One day recently a friend was standing on the porch of The Beekman removing  burdock burrs from his jacket—stragglers from an early-morning walk around the farm.

Not being from the country, he had no idea that trying to remove the burrs (which inspired the creation of velcro half a century ago) while wearing wool gloves would only make the sticky situation worse.

Michael Whaling happened by the farm at just the right moment to come to the rescue.  Being both an artist and a naturalist, Michael never wastes an opportunity to create something from nature.

The result: charming little sculptures easy enough for any-aged child to make

After assembling the basic shape, you can fine-tune the sculpture by mashing in some of the burrs.  Michael used some of the silky hairs from some nearby milkweed pods to create “fur”

We look forward to seeing what ideas you come up with.

by Josh and Brent

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Andre Jones

I do keep the pasture mowed. I have sheep/wool and those darn things would be impossible to get out.

I like the sculpture-we will be seeing this in MOMA?


Try any oil based liquid to help remove those 'hitch hikers' from goats, llamas, horses dog or cats. Don't get me wrong, it still takes time and patients, but doesn't everything on the farm take time and patients! Love you boys!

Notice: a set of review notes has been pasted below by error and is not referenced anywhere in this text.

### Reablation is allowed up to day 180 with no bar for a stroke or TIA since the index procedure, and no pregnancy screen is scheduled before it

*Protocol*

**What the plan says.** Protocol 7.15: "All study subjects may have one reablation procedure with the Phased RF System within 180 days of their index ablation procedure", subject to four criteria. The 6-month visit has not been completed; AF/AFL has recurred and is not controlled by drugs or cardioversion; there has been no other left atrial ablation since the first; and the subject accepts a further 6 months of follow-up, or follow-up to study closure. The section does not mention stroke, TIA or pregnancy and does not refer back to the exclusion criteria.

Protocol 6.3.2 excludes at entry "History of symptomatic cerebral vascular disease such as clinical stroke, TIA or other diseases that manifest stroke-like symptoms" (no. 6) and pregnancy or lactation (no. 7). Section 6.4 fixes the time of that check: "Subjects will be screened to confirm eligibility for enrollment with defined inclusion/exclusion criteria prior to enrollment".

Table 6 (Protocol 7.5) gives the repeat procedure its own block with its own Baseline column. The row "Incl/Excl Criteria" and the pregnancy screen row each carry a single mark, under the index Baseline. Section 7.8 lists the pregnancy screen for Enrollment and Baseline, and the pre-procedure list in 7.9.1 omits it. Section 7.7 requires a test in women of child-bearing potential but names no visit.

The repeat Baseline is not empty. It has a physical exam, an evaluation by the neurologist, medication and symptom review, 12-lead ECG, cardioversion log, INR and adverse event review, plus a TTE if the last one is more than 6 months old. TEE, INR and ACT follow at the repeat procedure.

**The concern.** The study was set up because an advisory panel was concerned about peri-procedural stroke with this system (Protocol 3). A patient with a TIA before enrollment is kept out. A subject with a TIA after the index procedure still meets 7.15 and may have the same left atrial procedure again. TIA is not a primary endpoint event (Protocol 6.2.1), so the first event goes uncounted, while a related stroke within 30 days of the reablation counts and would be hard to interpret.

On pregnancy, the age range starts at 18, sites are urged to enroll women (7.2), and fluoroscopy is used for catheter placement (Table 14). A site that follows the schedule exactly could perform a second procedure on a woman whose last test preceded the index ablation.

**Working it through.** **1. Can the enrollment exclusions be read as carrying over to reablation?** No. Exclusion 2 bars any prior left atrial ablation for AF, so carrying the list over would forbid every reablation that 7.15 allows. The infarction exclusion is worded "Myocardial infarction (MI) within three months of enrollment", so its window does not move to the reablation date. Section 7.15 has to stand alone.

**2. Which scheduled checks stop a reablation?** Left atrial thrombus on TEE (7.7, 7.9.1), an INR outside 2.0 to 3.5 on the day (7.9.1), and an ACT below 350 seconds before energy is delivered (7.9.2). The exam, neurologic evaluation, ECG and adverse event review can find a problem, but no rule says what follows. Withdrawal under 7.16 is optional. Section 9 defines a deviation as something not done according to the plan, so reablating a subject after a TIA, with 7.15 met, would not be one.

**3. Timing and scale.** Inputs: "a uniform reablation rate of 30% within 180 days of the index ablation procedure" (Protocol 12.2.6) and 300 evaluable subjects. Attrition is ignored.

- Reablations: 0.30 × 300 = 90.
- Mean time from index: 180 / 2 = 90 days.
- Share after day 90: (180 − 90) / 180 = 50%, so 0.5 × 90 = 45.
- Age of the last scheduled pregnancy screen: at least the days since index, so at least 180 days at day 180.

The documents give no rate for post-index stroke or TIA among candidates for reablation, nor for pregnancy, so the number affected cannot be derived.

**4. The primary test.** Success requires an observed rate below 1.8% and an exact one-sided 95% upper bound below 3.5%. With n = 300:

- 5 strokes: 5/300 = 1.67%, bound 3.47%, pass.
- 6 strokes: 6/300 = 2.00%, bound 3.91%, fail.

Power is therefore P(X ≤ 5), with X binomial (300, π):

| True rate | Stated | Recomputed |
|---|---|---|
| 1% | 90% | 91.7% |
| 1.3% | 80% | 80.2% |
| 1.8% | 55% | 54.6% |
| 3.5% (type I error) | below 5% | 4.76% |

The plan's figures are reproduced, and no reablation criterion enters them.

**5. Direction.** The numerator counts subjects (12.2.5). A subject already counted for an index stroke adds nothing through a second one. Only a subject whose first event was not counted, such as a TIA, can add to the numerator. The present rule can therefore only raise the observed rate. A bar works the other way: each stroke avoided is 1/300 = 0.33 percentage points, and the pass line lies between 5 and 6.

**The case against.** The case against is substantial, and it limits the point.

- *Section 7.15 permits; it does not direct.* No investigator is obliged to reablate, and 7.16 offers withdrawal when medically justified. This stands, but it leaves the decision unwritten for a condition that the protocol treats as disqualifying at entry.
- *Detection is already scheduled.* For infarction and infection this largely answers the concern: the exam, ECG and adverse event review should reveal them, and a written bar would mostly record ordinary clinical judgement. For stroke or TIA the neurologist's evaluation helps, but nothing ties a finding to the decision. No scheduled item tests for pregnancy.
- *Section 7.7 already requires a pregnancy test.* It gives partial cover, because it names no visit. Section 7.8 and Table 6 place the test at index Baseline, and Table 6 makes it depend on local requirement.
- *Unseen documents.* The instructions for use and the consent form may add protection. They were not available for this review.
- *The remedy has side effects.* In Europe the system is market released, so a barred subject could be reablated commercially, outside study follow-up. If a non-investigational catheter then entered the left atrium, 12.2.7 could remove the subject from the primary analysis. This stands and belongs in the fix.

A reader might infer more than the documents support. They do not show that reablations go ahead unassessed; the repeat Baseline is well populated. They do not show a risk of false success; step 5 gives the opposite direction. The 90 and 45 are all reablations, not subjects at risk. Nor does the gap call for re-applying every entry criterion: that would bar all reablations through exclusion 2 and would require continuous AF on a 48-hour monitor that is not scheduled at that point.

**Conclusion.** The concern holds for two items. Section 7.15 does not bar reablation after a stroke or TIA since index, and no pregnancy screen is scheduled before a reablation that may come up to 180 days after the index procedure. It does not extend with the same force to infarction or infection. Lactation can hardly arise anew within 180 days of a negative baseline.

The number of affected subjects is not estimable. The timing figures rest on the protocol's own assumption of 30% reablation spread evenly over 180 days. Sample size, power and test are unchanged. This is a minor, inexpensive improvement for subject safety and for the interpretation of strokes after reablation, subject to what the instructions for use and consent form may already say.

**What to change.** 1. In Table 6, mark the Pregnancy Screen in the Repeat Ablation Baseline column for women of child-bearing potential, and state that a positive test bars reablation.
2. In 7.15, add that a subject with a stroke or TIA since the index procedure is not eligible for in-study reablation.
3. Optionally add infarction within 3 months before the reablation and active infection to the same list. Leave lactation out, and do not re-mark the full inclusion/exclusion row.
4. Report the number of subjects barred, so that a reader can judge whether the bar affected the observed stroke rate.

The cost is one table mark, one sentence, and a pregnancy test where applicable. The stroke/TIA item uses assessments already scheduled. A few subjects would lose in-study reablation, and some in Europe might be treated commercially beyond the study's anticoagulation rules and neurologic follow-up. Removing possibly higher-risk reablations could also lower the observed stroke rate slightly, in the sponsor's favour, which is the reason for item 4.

Jody Spafford

My kitten"s favorite toy, is a clump of my dogs tail hair embedded with burdock. It looks like a small mouse and she spends hours chasing it, tossing it and caring it around in her mouth. Kind of cute and creepy.


nice…but don't forget the part the comes out of the ground! refered to as "cardones", grown as cultivated veggie in sicily and in california. dig up the stalk well before it goes to seed (by mid june, cut bottom of stalks 6-8" (will look like celery or rhubarb, scrub well then boil, outer layer of film will then rub off easily. dedge in seasoned flour then egg and fry. can also do with panko. serve with remoulade. google it as well.

Andre Jones

The Amish call them hitch hikers. Horses tails become Gladiator clubs.

Andre Jones

The Amish call them "hitch hikers". Horses tails become Gladiator clubs.

David Eskell-Brigs

Just to say the book was a thoroughly enjoyable scamper. Wonderful slings and bouquets, terrific shadings on the facets that make up a relationship. One trusts that the beauty of differences still holds true and that the Partnership is still a mingling of spirit and verve. As we say over there,Bless your Hearts, a totally non-religious laying on of hands!


Creative minds……

We used to play with them as kids, just stacking them as high as we could, and making balls – you could throw them at someone in a sweater and they'd stick. Not as much fun pulling/combing them out of horses' manes and tails though……..